17. The method of claim 16, wherein sensing a need to turn off the power generating device includes illuminating an indicator light corresponding to the closed switch and energizing an audible alarm.
18. The method of claim 13, wherein disconnecting electrical power from the energy transmission component comprises energizing a relay to disconnect power from an electrical ignition coil and thereby turn off an internal combustion engine when sensed conditions threaten the continued operation of the power generating device.
19. The method of claim 13, wherein disconnecting electrical power from the energy transmission component comprises energizing a relay to disconnect electrical power from an electrically responsive solenoid, close a solenoid actuated fuel valve and thereby turn off a diesel engine.
Description
BACKGROUND OF THE INVENTION

Automatic systems for shutting down internal combustion engines have typically responded when the engine's operating temperature exceeds safe engine performance limits. U.S. Pat. No. 4,074,672, "Shutoff Apparatus for Internal Combustion Engines", discolses such a shutdown system.

Shutdown systems are intended to be safety devices to protect their guarded engines. Some shutdown devices, however, create additional safety concerns by switching operating circuitry to ground. This action creates current surges and high circuit temperatures which may damage circuit elements.

The shutdown circuit in U.S. Pat. No. 4,074,672, is designed for use with ignition systems for spark-fired internal combustion engines. The circuit uses a sensor to detect when the engine is overheating. An overheated engine status switches the sensor and completes a path to ground for current normally flowing to the ignition coil for the engine. The grounded ignition coil no longer produces the needed voltage to fire the engine's spark plugs. The engine, therefore, shuts off.

The grounding circuit in U.S. Pat. No. 4,074,672, has the potential of creating current surges and high temperatures. These conditions may damage such components as an induction coil in an ignition system, solenoids in fuel valves for diesel engines, or windings on electrical motors. High temperatures during switching could also ignite flammable materials in the circuit's environment causing personal injury and equipment damage.

The above deficiencies in a grounding engine shutdown system are overcome by the invention. Instead of grounding ignition system components, the invention disconnects the circuit which energizes a power generating device. This act produces no excessive current or heat surges in the circuit.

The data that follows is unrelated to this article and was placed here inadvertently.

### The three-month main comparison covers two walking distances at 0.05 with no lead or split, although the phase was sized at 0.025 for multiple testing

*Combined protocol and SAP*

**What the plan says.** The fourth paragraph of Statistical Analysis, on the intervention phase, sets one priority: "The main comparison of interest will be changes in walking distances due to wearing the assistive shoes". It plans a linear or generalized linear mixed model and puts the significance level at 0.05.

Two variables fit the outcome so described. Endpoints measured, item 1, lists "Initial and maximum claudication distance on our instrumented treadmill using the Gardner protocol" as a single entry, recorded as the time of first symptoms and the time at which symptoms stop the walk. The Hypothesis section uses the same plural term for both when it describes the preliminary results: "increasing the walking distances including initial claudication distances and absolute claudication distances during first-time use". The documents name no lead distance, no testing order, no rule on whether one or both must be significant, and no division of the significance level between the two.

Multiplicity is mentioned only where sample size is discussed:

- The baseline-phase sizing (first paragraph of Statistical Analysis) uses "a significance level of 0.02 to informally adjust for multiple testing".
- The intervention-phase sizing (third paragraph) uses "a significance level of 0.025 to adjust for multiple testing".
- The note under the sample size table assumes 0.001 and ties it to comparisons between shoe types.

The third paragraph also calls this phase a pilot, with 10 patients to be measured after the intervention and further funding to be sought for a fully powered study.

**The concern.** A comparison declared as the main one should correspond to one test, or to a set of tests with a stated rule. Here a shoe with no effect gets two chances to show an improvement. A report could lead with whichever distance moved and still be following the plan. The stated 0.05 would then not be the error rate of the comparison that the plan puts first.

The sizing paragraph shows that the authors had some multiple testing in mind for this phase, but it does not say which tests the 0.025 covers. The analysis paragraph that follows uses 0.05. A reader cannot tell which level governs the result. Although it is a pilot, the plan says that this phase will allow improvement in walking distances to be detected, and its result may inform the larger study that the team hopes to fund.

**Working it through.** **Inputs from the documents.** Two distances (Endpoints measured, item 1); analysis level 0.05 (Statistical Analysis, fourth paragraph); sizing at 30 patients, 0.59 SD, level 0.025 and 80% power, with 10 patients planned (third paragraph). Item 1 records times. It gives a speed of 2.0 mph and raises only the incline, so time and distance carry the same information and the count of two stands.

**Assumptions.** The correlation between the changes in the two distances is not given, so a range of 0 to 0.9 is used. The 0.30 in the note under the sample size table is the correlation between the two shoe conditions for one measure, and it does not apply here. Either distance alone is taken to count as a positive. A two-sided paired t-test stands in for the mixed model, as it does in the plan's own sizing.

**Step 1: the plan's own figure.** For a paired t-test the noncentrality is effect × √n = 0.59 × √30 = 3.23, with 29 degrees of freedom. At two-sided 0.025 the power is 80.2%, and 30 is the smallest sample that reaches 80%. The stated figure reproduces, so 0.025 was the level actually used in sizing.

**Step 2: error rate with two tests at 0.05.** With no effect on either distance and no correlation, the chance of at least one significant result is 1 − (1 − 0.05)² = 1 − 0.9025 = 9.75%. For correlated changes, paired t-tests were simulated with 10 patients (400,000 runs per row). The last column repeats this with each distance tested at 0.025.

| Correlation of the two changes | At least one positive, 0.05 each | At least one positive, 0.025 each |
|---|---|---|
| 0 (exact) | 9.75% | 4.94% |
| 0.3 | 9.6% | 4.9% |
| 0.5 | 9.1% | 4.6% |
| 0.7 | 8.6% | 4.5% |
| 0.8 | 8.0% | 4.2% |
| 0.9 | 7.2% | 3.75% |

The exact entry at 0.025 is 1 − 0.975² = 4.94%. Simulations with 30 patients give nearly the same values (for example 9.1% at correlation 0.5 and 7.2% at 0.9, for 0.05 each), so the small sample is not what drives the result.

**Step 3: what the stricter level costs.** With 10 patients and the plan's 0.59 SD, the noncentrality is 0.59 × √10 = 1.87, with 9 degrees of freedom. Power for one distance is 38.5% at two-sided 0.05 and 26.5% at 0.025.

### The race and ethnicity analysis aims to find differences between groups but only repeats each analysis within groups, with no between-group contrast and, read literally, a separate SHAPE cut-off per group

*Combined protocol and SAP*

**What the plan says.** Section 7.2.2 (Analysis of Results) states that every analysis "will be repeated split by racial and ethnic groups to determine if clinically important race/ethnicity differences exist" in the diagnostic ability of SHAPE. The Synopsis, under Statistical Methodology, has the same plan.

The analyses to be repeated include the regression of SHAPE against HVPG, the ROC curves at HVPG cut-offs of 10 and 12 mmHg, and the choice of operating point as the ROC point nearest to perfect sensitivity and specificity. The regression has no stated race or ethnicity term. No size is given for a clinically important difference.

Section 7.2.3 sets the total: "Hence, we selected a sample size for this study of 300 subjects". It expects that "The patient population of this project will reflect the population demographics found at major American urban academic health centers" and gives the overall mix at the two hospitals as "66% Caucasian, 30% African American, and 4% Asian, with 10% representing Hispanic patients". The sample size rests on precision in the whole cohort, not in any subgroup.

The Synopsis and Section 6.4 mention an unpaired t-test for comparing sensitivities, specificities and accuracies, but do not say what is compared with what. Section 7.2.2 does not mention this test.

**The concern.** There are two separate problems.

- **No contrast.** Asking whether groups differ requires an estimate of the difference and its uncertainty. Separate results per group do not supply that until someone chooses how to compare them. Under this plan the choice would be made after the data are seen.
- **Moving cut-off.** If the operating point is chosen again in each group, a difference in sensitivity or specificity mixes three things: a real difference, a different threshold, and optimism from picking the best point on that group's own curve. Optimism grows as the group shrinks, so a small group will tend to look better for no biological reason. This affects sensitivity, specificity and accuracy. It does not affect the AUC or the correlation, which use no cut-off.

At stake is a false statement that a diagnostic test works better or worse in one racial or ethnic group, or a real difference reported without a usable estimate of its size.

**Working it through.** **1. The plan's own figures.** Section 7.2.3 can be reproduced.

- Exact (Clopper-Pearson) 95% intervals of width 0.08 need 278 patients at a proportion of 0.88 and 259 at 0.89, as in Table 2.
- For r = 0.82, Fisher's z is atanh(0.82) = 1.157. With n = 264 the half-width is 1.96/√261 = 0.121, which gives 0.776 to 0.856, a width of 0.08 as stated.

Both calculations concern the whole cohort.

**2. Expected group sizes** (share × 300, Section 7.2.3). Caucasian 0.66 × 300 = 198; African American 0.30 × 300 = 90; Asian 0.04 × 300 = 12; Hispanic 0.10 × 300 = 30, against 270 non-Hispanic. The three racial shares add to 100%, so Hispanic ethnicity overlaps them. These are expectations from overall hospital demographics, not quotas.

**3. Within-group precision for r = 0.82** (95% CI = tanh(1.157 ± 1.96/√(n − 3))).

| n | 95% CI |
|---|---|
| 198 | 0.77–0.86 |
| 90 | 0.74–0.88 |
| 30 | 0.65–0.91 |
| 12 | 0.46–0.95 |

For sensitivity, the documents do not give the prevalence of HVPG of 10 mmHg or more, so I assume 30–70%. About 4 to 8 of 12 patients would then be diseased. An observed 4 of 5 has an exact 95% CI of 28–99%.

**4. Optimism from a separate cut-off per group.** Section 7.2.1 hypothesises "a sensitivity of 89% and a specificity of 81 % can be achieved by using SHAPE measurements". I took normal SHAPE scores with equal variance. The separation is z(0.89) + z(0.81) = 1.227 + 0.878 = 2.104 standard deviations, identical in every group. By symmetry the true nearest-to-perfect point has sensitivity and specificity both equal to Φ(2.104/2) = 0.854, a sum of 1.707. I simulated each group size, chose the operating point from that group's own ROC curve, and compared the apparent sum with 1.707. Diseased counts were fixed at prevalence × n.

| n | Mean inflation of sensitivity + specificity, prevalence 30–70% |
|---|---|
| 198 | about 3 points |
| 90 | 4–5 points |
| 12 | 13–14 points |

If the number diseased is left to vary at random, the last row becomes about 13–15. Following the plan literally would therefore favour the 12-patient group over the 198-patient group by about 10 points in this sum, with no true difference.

The invention's operation may be generally applied to power generating and power transmitting devices. The invention senses a potentially device damaging condition, switches open the circuit energizing that power generating or power transmitting device, and safely turns off the device. Additionally, the invention provides diagnostic feedback to an operator to identify why the power generating or power transmitting device was automatically turned off.

BRIEF DESCRIPTION OF THE DRAWING

FIG. 1 is a block diagram showing a power source, power generating or power transmitting device, and the invention's power interruption system.

FIG. 2 is a circuit diagram of the invention's power interruption system.

DESCRIPTION OF THE PREFERRED EMBODIMENT

A power source 1 (FIG. 1) activates a power generating device 2, such as an internal combustion engine or diesel engine. A power interruption system 3, between the power source 1 and power generating device 2, functions as a safety device by sensing and responding to a need for interrupting the operation of the power generating device 2.

The power interruption system 3 (FIG. 2) and power generating device 2 are energized by power source 1 (FIG. 1), typically a battery 4 (FIG. 2) and an ignition system 5. A fuse 6 limits the quantity of electrical power delivered to the power interruption system 3 and the power generating device 2.

Electrical power branches to water temperature indicator light 7 and oil pressure indicator light 8 and warning horn 9, then to the reverse current flow ends of water temperature diode 10, oil pressure diode 11, and relay diode 12. Electrical current will not flow through diodes 10, 11, 12 until the normally open water temperature sensor 13 or oil pressure sensor 14 closes to complete a circuit from battery 4 to ground 15. Water temperature sensor 13 may be designed to close when the sensed temperature rises to a predetermined level which threatens the safe operation of power generating device 2. Similarly, oil pressure sensor 14 may be designed to close when the sensed oil pressure falls below a predetermined level which threatens the safe operation of power generating device 2.

Electrical current from fuse 6 also branches to a normally closed, momentary override switch 16, then to the system armed indicator light 17 and relay 18. The system armed indicator light 17 will illuminate when the power interruption system 3 is on because of the path from battery 4 to ground 15 through the system armed indicator light 17 and the normally closed, momentary override switch 16.

Electrical current flows through relay 18 to the forward current flow and of warning horn diode 11. Relay 18 will energize and interrupt operation of power generating device 2 when water temperature sensor 13 or oil pressure sensor 14 closes to complete a path to ground through diodes 10, 11, or 12.